- I only realised on my way that I was following down le Rhône from Lyon, over Avignon to Arles. Not planned but very pretty!
- Provence smells like a mix of goat cheese, ripe peaches and lavender. Yamee!
1) Sunshine is addictive.
2) La Cagole is THE beer of Marseille. Though it’s brewed in Czech Republic as the owner of a tourist souvenir shop told me. From a taste point of view, it’s equivalent a Stella or a Heineken; i.e. it really makes you miss a good Belgian beer. The only interesting part is the branding. Une cagole – in the slang of Marseille – is a woman of rather liberal morals using more men make-up than is good for her.
3 & 4) The great wall of Marseille – or better what is left of it – was meant to stop the citizens of Marseille to leave the city. As a harbour city, it had business but this came with a price: constant arrival of unwanted guests, especially diseases such as the plague.
5) While the sand on the beaches here in Belgium is incredibly fine and soft, the beaches in Marseille are all stony. But as the sea is incredibly blue, nobody is complaining about it. Sun beats stone it seems, not paper.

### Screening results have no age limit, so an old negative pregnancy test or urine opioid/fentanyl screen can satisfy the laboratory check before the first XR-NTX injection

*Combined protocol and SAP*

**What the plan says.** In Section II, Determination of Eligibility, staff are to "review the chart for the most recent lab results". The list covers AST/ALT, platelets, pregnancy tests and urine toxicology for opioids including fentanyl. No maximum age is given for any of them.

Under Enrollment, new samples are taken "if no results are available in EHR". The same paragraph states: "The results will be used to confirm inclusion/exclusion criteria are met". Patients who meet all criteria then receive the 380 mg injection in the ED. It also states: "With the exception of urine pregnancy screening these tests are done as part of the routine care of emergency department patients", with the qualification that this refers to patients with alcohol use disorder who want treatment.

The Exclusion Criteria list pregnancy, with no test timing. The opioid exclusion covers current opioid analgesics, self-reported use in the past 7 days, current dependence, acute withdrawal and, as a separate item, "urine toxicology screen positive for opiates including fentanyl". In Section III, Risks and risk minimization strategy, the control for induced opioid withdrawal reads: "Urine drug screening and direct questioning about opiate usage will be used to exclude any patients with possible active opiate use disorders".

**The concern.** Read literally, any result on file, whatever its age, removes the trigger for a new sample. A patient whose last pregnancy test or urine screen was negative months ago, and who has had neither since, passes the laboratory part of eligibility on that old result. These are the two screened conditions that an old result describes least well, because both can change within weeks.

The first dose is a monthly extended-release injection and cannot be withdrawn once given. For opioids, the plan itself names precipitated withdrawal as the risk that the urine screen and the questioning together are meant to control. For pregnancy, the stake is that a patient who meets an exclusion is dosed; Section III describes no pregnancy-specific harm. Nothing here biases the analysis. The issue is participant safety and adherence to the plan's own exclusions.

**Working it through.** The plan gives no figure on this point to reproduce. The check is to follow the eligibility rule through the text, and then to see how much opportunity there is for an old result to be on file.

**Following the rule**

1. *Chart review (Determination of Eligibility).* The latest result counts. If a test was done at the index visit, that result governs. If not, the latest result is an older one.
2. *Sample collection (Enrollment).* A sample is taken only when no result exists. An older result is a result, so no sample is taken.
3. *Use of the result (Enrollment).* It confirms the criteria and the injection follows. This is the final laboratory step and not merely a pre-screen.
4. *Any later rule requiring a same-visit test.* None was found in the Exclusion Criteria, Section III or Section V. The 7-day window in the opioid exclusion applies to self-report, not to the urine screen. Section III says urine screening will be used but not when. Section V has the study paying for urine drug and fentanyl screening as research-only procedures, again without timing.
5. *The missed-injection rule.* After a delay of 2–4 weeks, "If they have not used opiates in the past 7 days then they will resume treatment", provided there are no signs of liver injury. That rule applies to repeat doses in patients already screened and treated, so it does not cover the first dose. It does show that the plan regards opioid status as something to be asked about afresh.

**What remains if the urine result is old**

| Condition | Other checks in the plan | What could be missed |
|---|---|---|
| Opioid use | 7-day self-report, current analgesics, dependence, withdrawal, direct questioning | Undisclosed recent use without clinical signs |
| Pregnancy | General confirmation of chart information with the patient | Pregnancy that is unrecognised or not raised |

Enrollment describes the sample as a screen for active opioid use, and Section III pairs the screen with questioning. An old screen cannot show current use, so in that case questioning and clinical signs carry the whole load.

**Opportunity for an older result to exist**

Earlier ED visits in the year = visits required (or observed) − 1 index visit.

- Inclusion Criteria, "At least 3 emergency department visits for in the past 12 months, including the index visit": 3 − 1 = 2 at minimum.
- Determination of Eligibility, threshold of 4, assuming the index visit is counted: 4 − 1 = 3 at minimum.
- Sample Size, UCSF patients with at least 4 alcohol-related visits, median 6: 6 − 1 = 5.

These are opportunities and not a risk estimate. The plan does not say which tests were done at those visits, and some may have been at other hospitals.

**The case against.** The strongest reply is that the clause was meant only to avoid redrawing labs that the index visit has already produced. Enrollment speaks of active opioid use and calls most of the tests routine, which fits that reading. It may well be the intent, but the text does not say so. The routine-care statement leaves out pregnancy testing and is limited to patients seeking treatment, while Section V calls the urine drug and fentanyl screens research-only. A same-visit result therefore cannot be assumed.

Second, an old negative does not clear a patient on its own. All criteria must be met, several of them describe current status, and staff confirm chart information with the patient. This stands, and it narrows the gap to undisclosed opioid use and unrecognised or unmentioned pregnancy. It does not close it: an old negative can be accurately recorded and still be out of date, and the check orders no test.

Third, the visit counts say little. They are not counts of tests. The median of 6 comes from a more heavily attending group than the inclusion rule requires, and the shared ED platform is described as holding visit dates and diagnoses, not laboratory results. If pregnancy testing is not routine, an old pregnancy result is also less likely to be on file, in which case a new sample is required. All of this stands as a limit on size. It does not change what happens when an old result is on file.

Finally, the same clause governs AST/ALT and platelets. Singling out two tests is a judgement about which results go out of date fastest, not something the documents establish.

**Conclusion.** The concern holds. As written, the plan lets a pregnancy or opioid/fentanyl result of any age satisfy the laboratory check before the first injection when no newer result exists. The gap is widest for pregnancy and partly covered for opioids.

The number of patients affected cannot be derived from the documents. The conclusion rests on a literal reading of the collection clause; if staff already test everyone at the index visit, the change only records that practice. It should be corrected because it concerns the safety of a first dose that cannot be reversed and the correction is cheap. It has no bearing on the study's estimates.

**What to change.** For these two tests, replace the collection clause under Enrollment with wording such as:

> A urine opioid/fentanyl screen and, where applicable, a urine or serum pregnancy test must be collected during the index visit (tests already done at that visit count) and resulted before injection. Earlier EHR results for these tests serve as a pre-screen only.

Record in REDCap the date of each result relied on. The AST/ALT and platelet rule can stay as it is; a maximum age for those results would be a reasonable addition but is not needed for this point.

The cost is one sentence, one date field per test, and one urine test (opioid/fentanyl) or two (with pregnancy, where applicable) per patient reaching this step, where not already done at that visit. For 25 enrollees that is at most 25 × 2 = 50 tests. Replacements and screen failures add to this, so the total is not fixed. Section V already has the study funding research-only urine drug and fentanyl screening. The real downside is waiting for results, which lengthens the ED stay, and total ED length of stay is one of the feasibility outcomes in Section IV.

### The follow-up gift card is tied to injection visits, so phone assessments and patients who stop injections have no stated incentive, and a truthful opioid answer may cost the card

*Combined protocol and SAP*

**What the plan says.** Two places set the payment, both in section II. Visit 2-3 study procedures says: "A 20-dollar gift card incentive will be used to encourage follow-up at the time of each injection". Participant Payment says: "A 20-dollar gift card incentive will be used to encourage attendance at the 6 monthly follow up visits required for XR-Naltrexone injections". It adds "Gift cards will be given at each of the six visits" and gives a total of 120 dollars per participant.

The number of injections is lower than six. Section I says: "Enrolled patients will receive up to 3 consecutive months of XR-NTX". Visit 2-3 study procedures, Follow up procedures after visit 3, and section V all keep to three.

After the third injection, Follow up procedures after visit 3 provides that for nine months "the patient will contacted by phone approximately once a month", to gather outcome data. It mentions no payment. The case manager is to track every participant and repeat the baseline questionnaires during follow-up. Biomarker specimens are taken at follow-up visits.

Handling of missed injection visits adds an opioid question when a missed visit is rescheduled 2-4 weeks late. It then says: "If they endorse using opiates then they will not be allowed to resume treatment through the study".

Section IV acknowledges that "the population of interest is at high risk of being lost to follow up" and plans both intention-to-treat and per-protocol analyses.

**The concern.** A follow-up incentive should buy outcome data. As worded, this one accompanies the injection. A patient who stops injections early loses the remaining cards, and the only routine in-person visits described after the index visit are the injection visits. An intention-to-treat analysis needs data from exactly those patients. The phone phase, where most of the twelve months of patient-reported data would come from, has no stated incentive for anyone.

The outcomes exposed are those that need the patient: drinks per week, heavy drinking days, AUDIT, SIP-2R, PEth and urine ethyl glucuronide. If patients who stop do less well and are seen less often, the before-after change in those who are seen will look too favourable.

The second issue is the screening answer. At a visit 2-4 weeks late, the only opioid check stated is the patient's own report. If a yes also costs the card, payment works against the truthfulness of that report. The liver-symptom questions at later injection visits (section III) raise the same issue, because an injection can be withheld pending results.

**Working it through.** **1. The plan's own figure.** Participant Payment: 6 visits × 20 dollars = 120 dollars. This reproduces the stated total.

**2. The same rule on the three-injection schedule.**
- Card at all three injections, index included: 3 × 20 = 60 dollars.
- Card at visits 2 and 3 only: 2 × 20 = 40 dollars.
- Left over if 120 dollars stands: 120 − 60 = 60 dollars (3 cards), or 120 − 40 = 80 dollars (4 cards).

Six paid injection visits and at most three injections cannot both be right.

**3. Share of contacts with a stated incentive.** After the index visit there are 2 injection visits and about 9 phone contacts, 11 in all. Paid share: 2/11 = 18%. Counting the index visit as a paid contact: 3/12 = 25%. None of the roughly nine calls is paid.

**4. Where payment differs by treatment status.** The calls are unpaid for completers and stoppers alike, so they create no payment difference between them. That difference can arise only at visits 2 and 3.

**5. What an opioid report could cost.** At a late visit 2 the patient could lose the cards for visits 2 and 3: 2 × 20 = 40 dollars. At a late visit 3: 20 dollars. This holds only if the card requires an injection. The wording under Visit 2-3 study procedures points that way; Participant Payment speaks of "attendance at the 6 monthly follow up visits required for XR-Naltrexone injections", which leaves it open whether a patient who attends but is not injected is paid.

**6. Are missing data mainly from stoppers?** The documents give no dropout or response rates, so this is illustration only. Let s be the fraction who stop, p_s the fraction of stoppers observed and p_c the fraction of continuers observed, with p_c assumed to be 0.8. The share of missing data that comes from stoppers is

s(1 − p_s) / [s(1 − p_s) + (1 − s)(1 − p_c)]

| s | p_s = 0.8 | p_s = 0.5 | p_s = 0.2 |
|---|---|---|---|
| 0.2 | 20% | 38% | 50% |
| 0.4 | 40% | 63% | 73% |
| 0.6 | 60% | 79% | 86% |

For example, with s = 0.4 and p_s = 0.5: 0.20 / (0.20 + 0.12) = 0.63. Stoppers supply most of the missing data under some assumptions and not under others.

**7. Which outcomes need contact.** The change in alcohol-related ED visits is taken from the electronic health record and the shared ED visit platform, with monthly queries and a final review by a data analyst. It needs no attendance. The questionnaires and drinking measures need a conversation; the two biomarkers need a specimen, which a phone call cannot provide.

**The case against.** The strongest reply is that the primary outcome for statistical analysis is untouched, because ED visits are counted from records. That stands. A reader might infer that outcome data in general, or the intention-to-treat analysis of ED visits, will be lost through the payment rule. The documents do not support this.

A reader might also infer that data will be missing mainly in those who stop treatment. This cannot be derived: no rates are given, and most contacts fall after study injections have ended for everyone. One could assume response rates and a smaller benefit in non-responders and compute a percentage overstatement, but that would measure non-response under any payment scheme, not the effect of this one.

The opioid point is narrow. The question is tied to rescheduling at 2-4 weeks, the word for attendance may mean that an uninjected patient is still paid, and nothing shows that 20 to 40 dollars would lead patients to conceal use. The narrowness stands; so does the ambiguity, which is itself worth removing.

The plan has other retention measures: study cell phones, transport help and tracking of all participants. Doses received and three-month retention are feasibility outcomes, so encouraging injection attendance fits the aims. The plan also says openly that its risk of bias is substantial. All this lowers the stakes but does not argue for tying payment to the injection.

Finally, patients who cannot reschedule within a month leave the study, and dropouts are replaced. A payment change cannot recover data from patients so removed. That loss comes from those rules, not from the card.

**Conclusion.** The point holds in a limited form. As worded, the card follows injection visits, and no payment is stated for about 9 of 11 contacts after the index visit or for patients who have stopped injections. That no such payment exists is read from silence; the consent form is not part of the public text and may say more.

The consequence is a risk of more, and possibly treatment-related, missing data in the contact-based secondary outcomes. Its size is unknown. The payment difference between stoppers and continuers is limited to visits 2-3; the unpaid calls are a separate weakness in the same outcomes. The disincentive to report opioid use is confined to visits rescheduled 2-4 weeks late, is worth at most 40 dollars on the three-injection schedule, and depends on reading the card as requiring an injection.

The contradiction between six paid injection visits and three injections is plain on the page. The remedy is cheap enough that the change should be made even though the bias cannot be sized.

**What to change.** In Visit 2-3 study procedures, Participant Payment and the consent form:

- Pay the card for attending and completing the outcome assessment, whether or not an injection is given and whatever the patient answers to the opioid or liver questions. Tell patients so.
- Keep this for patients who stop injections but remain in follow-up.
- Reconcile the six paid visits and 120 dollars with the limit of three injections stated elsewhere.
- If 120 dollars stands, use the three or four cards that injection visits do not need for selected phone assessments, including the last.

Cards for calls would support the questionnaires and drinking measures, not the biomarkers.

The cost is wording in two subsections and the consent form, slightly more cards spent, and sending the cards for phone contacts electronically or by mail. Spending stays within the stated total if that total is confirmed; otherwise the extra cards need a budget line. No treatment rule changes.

After the windsurfing classes in the morning, my afternoons in Marseille were mainly meant to be relaxing. Therefore no overload of tourist activities. Juste ce qu’il faut.
Among others, we went up to la bonne Mère and saw the old harbour. Despite Marseille being founded by the Greeks, there isn’t much left of the old city as it was heavily bombarded during the 2nd WW.
One of the things the Germans did not manage to destroy (even though they tried) is the church de “Notre Dame de la Garde” commonly called la bonne mère.
Small from the outside, the church is richly decorated with mosaics on the inside. What’s most impressive though are all the gifts – replica of boats, paintings and ’tiles’ – offered to the la bonne mère either as prayers for her protection or as thanks after the safe return of the beloved ones.
It felt as if the church belongs to the people and the people to the church.
Actually, this day wasn’t about Arles at all but about the huge marshlands south-west of it: La Camargue.